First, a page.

Authoritarian Planning Regimes

5 thoughts on “Authoritarian Planning Regimes”

  1. I find it quite odd how ‘free’ Americans think they are, compared to the obvious restrictions everywhere. People don’t realize it but every new law is also a tax; there’s permits to be paid for if you want to do ANYthing, licenses with more fees, and god forbid you should break a law, you will need a lot of money for the lawyer, the fines, and just think what even a few week’s jail time might cost you; your job, your ‘standing’ in the community, and the possibility of ever working at a job again. We have over 2 million laws, more are being added all the time, and there’s not a single cop, judge or citizen that can keep track of them all; and yet we’re all at risk of ‘breaking’ them.

    Johnnie, I have seen your Hawaii video several times and watched with enthusiasm, until I found out you ended up running into the problems with the code Nazis (as I call them). I’m going to try somewhat the same thing completely off grid in rural California, we’ll see how well it turns out.

    1. Hey Dawn. Yes, I was given fifteen years of trouble from the county building department in Hawaii. It was less malicious government “Nazi” activity and more a matter jumping through a million hoops, sorting out ridiculous opaque rules, procedures, regulations, and shifting personalities at all the various authorities. In the end the cottage was approved and made legal. It just wasn’t fun. On the other hand, the cottage has been lived in and enjoyed all along. The moral of the story is that you CAN build your own mortgage-free home with very little money and no experience. It just takes forever to get right with the people in control who are compelled to micromanage you into oblivion. I now understand why so few people ever even try and why most homes in America are so standardized. If I had it to do over again I’d build something even smaller and less expensive that didn’t even have a real foundation. I could have build a really high quality “garden shed” with nice furniture and minimal infrastructure and spent my time and money gardening instead of paying a lot of high priests to satisfy the folks at the county offices.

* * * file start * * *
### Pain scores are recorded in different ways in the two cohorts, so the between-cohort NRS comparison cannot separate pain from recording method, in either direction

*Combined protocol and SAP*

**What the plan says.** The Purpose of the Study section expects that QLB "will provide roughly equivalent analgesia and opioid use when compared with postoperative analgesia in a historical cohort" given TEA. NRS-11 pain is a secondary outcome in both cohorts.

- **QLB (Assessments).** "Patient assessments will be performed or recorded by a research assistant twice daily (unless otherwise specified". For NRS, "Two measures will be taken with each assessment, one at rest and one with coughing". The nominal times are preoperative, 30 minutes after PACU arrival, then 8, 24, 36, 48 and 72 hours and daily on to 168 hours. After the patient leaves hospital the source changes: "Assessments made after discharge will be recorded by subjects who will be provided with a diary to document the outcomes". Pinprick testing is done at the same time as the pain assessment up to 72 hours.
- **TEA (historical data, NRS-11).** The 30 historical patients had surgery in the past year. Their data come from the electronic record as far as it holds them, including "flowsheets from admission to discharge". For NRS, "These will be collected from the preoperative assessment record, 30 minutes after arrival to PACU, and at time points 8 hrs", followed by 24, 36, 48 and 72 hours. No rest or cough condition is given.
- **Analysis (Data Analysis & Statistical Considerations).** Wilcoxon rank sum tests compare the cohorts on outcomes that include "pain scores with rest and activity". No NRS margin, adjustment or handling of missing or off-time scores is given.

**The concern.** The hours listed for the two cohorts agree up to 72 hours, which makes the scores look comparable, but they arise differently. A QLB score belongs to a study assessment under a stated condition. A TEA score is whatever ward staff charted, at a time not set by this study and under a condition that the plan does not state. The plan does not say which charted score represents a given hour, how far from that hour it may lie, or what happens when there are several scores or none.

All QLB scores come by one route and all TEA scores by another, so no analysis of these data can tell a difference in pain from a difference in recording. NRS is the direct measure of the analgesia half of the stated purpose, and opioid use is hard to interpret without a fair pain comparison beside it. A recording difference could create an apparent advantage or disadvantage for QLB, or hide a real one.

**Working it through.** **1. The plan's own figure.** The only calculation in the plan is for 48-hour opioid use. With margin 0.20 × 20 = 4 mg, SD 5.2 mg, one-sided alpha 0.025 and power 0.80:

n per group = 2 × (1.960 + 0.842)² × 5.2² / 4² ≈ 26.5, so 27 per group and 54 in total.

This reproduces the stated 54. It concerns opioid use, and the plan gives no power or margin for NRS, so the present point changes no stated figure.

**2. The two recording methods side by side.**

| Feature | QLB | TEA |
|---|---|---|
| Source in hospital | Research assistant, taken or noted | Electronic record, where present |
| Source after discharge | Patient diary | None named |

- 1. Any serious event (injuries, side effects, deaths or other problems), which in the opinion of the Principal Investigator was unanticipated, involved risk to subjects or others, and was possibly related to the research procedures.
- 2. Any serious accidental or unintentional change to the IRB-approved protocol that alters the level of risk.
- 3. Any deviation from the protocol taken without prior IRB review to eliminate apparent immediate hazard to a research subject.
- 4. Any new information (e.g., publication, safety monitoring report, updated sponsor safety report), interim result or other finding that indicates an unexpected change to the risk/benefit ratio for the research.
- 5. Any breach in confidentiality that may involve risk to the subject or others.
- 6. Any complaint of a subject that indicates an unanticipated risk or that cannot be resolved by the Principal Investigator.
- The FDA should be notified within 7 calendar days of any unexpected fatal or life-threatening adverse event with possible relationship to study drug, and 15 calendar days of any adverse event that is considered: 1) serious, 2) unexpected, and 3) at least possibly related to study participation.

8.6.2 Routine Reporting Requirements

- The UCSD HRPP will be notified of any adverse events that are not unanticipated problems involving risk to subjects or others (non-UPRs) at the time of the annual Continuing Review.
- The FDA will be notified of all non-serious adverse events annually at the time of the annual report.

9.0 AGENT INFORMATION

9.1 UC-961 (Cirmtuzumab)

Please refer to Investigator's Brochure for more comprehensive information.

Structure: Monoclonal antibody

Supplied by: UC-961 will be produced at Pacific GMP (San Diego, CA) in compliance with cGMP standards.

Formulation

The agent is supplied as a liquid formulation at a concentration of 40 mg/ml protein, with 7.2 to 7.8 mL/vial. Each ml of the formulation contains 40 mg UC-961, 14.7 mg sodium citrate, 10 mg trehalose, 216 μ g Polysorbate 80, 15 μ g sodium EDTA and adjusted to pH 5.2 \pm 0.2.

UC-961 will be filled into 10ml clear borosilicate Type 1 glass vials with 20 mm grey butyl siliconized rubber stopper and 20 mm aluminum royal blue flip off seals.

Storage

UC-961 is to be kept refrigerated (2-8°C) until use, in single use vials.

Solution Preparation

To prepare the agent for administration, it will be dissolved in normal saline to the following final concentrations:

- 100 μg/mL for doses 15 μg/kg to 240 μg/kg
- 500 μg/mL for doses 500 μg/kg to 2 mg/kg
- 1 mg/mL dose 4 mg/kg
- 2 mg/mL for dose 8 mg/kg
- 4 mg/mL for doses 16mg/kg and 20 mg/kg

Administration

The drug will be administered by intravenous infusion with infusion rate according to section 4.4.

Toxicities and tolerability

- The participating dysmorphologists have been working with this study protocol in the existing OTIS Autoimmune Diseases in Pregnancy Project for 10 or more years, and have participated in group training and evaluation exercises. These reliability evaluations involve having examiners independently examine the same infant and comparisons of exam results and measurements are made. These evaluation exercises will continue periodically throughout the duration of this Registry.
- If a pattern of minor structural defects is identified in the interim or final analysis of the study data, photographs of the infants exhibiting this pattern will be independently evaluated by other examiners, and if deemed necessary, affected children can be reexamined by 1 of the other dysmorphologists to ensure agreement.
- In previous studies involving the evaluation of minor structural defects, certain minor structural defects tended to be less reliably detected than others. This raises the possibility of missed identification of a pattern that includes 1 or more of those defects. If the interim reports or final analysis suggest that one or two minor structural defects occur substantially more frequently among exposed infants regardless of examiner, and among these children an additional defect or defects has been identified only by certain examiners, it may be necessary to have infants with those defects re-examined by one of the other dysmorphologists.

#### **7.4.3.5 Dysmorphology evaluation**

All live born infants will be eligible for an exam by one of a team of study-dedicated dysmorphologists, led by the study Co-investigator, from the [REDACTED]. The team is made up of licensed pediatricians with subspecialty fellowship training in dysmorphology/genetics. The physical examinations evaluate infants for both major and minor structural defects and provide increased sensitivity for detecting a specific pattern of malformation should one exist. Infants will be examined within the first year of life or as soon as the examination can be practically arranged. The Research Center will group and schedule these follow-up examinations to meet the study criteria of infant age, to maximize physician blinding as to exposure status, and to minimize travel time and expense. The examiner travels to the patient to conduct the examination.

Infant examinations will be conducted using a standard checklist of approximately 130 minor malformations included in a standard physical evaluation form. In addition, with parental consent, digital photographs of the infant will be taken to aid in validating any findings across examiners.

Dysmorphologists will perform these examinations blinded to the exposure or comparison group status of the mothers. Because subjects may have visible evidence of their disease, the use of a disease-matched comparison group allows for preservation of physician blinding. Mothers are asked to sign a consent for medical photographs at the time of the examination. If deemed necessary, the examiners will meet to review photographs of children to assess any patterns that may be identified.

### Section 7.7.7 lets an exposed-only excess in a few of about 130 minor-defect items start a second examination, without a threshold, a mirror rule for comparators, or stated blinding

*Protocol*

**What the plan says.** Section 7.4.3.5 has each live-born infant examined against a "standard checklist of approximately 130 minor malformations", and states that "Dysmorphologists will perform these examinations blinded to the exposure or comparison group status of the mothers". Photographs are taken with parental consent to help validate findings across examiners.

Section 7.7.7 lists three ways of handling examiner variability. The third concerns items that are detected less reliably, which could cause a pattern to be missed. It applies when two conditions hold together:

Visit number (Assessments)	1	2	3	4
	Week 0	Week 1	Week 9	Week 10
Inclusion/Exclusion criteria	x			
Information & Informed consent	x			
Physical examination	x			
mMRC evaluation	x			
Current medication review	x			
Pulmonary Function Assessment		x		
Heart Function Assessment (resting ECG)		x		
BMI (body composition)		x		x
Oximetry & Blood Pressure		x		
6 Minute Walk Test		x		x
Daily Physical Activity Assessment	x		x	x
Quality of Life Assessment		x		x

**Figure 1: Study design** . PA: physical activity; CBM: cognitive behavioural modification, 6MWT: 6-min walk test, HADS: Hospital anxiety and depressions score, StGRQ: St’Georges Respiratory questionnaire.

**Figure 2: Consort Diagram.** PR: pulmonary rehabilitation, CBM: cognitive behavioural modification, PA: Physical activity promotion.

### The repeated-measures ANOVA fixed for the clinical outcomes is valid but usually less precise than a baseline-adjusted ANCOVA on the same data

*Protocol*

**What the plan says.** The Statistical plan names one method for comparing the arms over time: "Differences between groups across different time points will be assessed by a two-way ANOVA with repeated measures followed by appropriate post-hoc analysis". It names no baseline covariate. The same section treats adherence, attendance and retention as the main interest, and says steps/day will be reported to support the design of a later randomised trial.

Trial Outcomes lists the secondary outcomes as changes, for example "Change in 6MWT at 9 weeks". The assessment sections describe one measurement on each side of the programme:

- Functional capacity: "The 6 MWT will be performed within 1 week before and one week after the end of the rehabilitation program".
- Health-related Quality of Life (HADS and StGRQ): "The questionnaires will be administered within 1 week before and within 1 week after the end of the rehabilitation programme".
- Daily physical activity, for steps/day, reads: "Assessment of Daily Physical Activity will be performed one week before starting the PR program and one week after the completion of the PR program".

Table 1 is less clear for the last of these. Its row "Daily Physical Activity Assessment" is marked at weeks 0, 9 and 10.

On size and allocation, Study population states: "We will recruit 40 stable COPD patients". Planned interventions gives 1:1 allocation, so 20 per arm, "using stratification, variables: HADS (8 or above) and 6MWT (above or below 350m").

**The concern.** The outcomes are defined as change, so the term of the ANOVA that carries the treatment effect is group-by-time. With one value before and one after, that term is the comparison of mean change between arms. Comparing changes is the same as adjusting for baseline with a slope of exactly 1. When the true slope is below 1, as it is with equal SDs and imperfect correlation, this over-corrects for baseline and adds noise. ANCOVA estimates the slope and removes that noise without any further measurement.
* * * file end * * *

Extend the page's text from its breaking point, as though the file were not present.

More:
2. Eric, Yes, Doris really did have to sneak around the retirement community with all the Gladys Kravitz types peeking through their Venetian blinds. She can’t be the only one… I’ve never heard of the Sammy Keyes books. Teenaged detective? Sounds fun.

  3. Great post.

    A propos of Doris, have you read the Sammy Keyes books (for kids)? Sammy is in Doris’s position. I thought this was a clever plot device dreamed up by the author–but I suppose a lot of kids might have similar experiences. Wow!

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